Archos 9 review
This review was posted in a MobileRead forum by sianon for the Archos 9. It has been added to the wiki with permission of the author. It is compared to the unreleased iPad. (some spelling and grammar errors have been corrected.)
For me, my needs for a tablet device are simple. I want a device that is close to the size and weight of an A4 notebook in a solid leather writing compendium. I want the whole screen available to use for handwriting recognition. I want handwriting to instantly and accurately transform to text. I need a device that I can use for case noting at work and taking notes in university lectures.
The Archos 9 is in no way a competitor for the Apple Ipad. The Archos ships with a crippled version of Windows 7 which does not allow any tablet PC functions to work. I took delivery of my several weeks ago and one of the first things I did was upgrade to a higher [better] version of Windows 7. It then took another day to get all of the touch functions working correctly. This is fine if you are technically minded or have people close to you who are.
The Ipad is designed to work out of the box from what I can see.
The Archos 9 is a slow and clumsy machine with a very slow boot time whereas the iPad is pretty much an instant on device. [editor note: Using hibernate should help this]
Yes I can run a range of programs on the Archos which won't work on the Ipad, but there are a range of Apps that will work around these limitations.
The Archos 9 works well as an e-reader and all formats are readable on it. Turn the brightness down low and it really is very comfortable to read for hours on. You can rotate the screen to portrait mode, but this has to be done by going through the control panel and switching to portrait mode. I find reading it in landscape with two pages displayed the most convenient for reading novels.
The Archos 9 is totally pathetic for watching video content on and you cannot watch any iTunes videos at all, way too choppy.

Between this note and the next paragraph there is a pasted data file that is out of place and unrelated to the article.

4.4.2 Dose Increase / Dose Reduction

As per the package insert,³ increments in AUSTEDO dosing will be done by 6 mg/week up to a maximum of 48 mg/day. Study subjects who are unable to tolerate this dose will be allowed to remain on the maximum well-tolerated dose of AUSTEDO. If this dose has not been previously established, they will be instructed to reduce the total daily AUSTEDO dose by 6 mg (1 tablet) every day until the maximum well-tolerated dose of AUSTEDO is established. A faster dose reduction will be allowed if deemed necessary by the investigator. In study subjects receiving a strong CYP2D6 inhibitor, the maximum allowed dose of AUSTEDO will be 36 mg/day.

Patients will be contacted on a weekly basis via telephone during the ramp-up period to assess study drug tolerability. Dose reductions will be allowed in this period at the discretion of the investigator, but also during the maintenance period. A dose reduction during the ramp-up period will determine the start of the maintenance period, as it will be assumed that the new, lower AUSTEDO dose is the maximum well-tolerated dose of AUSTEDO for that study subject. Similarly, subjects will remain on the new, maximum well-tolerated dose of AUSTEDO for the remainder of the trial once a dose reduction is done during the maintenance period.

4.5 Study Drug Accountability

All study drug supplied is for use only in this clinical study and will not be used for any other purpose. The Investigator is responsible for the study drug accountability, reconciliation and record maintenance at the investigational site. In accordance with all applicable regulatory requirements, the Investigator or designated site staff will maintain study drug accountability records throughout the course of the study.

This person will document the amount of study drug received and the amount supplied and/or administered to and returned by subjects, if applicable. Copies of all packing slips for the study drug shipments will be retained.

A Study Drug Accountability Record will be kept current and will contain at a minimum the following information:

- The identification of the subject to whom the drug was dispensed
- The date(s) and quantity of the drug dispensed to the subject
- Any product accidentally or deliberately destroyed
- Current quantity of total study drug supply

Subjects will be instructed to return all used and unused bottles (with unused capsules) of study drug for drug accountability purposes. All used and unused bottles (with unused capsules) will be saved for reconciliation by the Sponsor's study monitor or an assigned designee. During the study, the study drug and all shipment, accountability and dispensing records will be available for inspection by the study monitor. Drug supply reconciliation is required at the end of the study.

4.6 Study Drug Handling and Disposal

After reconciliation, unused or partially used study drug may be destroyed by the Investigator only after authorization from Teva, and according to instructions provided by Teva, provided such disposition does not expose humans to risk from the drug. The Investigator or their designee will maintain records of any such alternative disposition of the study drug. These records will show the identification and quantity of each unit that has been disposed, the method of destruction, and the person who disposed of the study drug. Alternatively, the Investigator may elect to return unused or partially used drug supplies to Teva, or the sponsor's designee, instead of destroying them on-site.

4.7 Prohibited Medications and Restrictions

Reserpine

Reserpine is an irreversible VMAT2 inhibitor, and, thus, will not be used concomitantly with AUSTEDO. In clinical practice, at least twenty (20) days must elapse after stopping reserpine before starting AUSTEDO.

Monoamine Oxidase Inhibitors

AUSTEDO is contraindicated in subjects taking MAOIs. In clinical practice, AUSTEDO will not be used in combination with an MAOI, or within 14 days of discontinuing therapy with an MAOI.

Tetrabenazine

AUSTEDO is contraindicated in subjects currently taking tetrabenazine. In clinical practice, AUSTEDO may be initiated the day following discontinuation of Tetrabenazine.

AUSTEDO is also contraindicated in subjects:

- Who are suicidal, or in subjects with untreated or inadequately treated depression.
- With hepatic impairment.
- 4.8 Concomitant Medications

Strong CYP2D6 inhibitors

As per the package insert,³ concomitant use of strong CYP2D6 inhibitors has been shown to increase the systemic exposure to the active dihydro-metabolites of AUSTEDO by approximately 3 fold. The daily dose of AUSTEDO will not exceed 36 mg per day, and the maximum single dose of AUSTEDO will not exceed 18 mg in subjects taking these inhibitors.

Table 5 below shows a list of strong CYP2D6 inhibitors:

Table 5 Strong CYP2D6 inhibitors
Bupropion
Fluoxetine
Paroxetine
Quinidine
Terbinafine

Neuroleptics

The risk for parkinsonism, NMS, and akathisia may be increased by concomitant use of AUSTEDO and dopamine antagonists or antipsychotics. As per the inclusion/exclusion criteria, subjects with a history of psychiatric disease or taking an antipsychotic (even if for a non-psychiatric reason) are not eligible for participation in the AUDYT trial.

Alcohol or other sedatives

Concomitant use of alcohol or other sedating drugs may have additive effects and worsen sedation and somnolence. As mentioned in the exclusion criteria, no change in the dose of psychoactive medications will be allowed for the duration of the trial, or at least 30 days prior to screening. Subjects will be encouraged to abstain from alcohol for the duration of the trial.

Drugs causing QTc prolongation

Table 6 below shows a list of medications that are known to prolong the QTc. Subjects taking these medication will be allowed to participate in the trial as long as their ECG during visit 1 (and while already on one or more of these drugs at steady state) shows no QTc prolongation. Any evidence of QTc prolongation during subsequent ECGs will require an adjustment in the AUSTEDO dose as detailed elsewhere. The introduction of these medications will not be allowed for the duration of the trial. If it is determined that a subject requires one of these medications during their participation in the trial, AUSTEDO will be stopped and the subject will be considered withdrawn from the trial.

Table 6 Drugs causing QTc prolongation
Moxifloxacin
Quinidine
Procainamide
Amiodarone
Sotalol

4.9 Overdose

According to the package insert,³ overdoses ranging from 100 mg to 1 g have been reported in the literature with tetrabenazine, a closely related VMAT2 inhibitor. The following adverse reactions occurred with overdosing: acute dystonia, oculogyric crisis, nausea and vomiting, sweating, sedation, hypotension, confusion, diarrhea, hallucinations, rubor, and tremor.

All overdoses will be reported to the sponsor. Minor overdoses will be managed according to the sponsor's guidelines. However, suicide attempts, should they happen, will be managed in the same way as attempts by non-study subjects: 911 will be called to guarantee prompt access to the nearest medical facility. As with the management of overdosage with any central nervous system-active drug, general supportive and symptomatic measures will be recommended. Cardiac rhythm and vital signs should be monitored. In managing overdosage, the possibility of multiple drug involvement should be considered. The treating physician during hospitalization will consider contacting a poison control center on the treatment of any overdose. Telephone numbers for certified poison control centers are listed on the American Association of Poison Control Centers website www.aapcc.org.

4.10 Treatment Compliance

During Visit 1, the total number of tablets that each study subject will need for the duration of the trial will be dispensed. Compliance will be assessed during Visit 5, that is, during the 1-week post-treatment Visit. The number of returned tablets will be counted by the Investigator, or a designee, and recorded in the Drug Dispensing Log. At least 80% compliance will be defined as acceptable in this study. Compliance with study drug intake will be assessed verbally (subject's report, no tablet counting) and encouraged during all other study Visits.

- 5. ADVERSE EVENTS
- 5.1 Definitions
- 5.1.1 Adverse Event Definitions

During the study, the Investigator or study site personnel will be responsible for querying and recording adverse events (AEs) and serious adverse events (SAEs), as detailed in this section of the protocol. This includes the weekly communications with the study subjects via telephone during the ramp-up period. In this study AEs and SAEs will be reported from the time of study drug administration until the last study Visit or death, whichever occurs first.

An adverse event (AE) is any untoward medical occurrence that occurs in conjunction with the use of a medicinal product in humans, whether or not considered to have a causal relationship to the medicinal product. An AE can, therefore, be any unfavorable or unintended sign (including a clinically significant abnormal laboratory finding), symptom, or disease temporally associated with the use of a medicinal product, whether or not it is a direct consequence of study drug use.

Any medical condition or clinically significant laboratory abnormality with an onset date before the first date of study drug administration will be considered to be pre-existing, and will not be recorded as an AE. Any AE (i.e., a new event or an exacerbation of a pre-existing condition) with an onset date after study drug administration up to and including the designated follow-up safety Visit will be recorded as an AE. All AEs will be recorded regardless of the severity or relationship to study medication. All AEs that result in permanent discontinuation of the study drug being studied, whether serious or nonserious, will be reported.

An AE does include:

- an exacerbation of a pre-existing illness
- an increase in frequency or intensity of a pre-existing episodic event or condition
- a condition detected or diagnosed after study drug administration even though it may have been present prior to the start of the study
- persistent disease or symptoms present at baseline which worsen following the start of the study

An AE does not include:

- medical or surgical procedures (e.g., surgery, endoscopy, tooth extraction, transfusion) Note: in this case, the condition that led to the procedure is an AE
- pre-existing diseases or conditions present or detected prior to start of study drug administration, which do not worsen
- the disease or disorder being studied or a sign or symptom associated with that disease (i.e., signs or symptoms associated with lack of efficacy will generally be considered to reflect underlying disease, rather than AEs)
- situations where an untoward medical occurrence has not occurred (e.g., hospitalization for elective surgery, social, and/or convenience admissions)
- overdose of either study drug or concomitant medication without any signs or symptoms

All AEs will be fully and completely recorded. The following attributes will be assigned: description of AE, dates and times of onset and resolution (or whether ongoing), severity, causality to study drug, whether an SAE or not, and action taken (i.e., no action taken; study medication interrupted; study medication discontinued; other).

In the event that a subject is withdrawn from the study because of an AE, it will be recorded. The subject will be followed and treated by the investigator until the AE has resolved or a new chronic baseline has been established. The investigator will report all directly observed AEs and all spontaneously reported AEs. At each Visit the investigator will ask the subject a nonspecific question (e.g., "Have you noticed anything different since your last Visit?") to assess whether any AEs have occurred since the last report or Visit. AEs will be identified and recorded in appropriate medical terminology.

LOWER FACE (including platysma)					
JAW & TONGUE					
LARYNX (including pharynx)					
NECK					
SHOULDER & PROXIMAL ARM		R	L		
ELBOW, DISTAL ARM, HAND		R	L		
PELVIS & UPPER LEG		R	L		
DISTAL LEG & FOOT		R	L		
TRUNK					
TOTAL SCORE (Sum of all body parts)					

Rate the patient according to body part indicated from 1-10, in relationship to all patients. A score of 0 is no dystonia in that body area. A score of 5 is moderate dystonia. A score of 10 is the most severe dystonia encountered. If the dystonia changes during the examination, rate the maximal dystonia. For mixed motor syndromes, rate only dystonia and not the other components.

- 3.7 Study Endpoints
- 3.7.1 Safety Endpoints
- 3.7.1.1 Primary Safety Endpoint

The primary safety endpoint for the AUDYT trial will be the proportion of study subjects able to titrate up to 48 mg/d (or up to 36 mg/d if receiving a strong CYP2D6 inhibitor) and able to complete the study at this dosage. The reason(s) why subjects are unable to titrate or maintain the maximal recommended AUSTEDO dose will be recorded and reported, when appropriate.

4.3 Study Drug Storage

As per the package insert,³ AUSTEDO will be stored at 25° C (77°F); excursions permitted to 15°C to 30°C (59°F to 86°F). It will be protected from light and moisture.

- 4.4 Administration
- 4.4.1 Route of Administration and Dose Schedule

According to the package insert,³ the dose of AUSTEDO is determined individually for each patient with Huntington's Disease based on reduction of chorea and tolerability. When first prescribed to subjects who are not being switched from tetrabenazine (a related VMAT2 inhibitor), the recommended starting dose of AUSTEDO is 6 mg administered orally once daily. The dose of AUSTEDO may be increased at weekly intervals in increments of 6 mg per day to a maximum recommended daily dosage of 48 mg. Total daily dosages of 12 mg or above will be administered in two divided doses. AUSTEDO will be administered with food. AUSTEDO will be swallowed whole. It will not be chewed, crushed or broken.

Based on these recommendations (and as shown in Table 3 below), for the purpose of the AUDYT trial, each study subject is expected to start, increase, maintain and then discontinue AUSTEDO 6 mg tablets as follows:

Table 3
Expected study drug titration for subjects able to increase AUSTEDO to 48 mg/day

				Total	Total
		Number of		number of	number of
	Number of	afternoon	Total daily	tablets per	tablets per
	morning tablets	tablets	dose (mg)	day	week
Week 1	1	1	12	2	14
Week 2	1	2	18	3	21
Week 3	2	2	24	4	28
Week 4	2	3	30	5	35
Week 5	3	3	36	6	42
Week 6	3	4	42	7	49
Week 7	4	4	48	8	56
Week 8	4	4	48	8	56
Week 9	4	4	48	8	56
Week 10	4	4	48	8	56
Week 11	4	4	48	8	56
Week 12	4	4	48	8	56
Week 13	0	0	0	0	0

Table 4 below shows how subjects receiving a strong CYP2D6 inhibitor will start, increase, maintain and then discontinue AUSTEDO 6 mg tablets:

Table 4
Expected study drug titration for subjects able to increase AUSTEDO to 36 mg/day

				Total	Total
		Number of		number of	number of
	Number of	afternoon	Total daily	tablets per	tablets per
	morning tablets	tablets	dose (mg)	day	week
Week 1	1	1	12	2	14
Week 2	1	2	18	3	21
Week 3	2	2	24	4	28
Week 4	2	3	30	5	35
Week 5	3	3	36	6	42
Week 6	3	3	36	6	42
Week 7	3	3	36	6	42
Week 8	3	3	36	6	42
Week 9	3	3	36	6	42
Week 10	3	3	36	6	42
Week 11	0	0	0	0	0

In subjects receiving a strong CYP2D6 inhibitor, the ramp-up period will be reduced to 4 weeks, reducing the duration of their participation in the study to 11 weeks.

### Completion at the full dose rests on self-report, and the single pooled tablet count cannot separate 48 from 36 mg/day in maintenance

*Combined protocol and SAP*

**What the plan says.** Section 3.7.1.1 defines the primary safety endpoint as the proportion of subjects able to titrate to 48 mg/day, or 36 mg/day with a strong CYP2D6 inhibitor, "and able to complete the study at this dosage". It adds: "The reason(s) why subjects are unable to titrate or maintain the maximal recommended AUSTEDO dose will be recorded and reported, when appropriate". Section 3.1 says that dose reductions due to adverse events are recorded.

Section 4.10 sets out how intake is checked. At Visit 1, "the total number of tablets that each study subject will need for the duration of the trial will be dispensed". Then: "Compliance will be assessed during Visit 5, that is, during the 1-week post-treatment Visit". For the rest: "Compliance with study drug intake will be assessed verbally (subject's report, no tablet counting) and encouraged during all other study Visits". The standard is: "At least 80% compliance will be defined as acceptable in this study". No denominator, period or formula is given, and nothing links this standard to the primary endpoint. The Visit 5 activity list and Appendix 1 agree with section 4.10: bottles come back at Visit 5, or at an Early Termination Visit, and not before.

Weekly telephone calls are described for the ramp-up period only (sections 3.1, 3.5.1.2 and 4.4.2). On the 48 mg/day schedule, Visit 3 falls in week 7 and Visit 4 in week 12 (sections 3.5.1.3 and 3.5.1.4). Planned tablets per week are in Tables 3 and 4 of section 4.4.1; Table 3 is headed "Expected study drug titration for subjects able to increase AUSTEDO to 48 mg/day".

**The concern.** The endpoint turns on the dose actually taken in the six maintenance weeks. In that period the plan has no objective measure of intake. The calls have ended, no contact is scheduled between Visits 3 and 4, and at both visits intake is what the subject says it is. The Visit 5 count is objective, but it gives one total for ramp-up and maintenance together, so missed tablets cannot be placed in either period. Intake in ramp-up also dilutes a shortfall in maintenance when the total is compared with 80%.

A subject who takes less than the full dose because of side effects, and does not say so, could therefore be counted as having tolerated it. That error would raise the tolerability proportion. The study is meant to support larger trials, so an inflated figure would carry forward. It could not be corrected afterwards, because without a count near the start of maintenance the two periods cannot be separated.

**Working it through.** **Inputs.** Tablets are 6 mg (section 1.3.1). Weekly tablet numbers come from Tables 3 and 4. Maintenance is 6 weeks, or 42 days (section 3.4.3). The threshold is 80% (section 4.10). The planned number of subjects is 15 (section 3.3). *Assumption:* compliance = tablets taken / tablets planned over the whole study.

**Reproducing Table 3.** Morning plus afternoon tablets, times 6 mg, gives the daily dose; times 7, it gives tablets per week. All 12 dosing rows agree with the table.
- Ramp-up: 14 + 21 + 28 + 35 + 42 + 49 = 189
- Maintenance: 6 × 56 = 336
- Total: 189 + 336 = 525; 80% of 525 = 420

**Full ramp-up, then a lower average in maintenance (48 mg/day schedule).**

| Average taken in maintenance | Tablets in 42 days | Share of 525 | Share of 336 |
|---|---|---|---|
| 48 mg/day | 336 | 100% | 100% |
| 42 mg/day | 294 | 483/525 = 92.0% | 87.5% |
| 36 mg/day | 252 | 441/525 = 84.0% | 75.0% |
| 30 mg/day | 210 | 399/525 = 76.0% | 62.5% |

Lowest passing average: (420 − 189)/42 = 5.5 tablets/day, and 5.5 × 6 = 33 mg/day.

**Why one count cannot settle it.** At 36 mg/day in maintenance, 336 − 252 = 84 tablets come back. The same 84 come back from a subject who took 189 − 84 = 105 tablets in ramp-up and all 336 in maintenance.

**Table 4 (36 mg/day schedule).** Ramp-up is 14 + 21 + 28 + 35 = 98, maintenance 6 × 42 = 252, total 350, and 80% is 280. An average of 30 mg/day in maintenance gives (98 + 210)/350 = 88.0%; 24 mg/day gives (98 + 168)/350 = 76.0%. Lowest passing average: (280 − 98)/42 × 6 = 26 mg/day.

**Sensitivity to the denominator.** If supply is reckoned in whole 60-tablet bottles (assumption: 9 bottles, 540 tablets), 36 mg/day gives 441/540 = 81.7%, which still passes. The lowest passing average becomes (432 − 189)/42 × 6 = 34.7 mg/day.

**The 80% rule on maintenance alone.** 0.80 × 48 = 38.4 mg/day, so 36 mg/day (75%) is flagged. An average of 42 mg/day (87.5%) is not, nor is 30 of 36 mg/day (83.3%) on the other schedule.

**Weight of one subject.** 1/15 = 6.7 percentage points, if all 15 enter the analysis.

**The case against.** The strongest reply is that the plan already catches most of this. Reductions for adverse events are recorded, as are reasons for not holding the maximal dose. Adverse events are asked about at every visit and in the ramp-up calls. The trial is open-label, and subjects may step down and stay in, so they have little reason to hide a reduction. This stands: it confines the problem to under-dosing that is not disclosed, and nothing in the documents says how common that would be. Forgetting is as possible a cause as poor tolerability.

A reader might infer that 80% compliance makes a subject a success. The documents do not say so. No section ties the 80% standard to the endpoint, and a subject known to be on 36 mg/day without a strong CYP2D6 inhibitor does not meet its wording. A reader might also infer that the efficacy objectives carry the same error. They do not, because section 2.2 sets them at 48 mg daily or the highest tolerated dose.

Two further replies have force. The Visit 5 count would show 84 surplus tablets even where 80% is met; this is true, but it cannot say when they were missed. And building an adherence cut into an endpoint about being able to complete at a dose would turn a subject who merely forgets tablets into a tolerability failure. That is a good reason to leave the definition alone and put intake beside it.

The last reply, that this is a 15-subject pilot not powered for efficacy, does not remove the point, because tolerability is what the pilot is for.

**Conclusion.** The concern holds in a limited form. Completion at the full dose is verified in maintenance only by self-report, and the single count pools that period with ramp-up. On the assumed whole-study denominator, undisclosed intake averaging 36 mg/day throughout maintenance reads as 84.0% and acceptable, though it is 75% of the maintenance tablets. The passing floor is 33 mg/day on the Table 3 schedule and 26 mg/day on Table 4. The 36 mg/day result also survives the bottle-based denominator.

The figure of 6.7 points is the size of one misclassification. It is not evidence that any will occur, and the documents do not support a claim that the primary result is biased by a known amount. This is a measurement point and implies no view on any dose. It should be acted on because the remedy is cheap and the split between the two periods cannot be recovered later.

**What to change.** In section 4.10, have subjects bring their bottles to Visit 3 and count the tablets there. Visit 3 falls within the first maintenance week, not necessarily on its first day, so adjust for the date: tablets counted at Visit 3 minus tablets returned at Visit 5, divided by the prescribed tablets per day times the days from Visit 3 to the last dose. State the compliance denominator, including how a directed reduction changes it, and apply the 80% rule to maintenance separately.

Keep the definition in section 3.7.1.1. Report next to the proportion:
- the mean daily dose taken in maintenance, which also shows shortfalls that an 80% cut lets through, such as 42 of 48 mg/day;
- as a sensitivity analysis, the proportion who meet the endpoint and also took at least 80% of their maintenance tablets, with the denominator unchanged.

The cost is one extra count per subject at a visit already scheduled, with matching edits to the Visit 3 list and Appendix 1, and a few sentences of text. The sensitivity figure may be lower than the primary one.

The windows handwriting recognition leaves a lot to be desired, although it is accurate. I really do not like the very small area that is provided to write in.
And the aspect ratio of the Ipad is very much closer to what I want than the Archos 9.
For now, with all it's limitations, I will stick to the Archos 9 (mainly due to my hubby becoming a little inpatient with my Gadget buying addiction) as it does allow me to use handwriting recognition to complete notes, although it could do with massive improvements.
As to the battery life of 5 hours: Swapping the battery in the Archos 9 could not be simpler, it is simply a case of pushing down the release mechanism, battery pops out and replace. Hang on, it would be that easy if replacement batteries were available.
Archos and Apple provide for totally opposite ends of the spectrum, with Archos merely providing the hardware and allowing users to configure to what they want. This leads to a huge frustration in getting the device to do what you want. Whereas Apple provides and easy to use interface with a closed system which will not suit those who want to tinker.
For me to view the Ipad as a must have, it will need to provide a way to view RAW image files from a range of cameras, Solid handwriting recognition (although the write pad looks very good) as well as a very good library app (possibly Calibre) to manage different formatted books, e.g. click on a book and the app will open the correct e-book viewing app. Give me these functions in the form factor of the Ipad and I will be sold (with 3G of course).